“That way it shows the students that they need to support the local farms, and it keeps the money here in our community,” Bromelmeir said. “After the farmers were on board, I went to the PTO (Parent Teacher Organization) to see if they were interested. The rest is history!”
Today, dozens of schools across the country have embraced non-traditional fundraisers featuring local products. With new regulations on school snacks and many districts adopting or looking to enforce wellness policies, fundraising tends to be a “pretty easy target area for change,” said Christina Carson, the Chief Cultivator for FarmRaiser, a new Michigan-based company that has sprung out of this increased interest in creating healthier options for school fundraisers.
In fact, Traverse City Area Public Schools (TCAPS) recently announced a partnership with FarmRaiser that will offer locally made products to benefit TCAPS Learning Enrichment & Athletics Program (LEAP) and individual schools. Through the program, families can purchase healthy products from local businesses like Naturally Nutty, The Redheads, Higher Grounds, Brownwood Farms, Sleeping Bear Farms, Grocer’s Daughter and Esch Road. There’s even an option to purchase a community basket, which will be given to a local food pantry. The products will be sold through FarmRaiser’s online platform and will be available for pickup at Central Grade School on December 17, just in time for the holidays.
This year’s total funds raised at Central Lake Elementary are still being tallied, but to celebrate the 15th anniversary of the school’s Farmer to Community Fundraiser, Tim VanderHart and Michelle Perkins’ third, fourth and fifth graders were met with an added incentive to sell the local products. For every five items they sold, they would get a water balloon to throw at their resident food and nutrition educator—me!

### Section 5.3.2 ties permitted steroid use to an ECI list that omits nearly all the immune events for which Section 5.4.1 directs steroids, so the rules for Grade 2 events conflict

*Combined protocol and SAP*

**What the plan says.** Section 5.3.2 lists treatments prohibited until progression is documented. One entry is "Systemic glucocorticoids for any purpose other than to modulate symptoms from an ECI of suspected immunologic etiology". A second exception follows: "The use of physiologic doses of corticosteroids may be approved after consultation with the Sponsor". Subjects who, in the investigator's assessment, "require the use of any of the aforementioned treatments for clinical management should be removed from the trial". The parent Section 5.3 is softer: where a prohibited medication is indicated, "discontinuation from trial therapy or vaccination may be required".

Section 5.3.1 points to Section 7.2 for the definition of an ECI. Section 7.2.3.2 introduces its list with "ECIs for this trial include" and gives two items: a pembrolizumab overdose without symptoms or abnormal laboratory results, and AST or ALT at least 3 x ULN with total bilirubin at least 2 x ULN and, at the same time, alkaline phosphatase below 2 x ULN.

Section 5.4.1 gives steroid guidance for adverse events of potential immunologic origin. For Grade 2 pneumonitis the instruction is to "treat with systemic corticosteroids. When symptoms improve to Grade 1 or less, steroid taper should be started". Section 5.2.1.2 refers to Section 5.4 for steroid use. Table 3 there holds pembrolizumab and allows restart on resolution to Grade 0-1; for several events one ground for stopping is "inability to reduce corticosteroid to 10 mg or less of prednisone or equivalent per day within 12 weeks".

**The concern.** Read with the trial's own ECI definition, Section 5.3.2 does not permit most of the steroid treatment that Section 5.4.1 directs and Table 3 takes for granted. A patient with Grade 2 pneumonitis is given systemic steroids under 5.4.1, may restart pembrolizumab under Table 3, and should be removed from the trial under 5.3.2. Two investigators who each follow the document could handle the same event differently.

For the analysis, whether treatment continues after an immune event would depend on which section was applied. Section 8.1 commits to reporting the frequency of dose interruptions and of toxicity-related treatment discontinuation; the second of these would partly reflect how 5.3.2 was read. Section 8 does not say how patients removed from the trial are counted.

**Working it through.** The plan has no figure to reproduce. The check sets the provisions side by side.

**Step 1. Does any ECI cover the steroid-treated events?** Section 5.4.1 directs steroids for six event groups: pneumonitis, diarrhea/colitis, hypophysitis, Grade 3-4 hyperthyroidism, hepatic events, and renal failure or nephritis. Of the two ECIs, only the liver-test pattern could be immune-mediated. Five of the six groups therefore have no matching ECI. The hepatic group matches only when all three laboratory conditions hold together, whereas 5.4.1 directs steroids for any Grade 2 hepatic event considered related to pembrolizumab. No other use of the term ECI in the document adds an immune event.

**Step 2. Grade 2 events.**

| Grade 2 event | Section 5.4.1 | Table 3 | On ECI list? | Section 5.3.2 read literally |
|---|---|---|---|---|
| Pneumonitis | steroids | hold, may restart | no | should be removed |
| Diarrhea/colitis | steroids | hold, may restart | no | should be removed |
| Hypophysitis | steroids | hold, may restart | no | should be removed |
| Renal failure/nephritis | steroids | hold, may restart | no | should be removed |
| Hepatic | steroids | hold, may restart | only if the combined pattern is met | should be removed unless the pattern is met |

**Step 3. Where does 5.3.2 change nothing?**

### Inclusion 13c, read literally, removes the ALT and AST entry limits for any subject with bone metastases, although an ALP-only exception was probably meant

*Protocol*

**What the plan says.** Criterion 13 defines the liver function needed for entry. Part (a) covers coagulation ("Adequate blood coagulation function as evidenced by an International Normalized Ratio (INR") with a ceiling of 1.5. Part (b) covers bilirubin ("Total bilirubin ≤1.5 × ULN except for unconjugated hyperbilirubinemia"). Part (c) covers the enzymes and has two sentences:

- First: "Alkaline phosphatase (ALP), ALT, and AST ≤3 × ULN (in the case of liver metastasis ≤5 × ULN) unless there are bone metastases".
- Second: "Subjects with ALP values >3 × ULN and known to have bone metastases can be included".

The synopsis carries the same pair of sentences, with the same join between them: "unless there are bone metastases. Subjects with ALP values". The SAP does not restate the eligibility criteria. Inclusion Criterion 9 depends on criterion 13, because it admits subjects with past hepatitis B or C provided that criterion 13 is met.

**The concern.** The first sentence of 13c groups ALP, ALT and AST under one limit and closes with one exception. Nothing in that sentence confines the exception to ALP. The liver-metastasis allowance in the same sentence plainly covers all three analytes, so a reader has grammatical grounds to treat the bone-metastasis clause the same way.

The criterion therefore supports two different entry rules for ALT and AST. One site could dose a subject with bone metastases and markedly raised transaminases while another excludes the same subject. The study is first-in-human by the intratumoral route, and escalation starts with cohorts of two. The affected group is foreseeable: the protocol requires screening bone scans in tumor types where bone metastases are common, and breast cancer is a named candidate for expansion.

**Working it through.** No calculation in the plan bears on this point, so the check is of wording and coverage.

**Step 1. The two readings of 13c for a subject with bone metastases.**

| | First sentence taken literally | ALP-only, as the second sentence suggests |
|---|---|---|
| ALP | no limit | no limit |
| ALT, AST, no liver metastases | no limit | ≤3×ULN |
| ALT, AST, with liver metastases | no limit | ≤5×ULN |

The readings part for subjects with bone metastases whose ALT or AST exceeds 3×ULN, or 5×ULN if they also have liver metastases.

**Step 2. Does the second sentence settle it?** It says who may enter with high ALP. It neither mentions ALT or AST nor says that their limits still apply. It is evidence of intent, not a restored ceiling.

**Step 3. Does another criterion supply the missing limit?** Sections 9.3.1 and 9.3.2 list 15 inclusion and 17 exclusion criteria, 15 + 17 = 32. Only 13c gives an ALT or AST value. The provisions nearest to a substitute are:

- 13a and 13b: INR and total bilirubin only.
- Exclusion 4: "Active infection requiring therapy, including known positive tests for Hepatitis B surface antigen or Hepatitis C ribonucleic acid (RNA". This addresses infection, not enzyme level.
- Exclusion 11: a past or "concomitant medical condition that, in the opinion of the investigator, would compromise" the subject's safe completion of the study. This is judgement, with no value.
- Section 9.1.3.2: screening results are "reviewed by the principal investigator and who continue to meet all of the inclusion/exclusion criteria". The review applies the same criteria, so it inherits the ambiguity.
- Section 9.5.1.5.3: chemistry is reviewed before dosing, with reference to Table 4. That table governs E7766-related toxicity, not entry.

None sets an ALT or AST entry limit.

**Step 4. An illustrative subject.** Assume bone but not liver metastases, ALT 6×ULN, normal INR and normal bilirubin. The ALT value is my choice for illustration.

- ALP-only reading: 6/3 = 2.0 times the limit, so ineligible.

So how many balloons are headed my way when the fundraiser products are distributed this year? I’ll be thinking warm thoughts of how this fundraiser helped support healthy kids and communities when I try to dodge 104 water balloons later this month.
More about FarmRaiser:
FarmRaiser is working to reinvent school fundraising with a healthy, local spin by having students sell fresh produce and healthy products made in their communities. In the process, students learn about good food, local economies, and a food system they can easily get involved in! Anyone interested in getting involved can find more information on its website, or email firstname.lastname@example.org.
To learn more about the TCAPS fundraiser, (and order local products through the end of November) visit farmraiser.seeyourimpact.org/leap.
Meghan McDermott is a FoodCorps Service Member working with area schools through the nonprofit Michigan Land Use Institute’s farm to school program. If you have a farm to school story to share, please send it to email@example.com. You can keep up on area farm to school activity at https://www.facebook.com/NWMIFarmtoSchool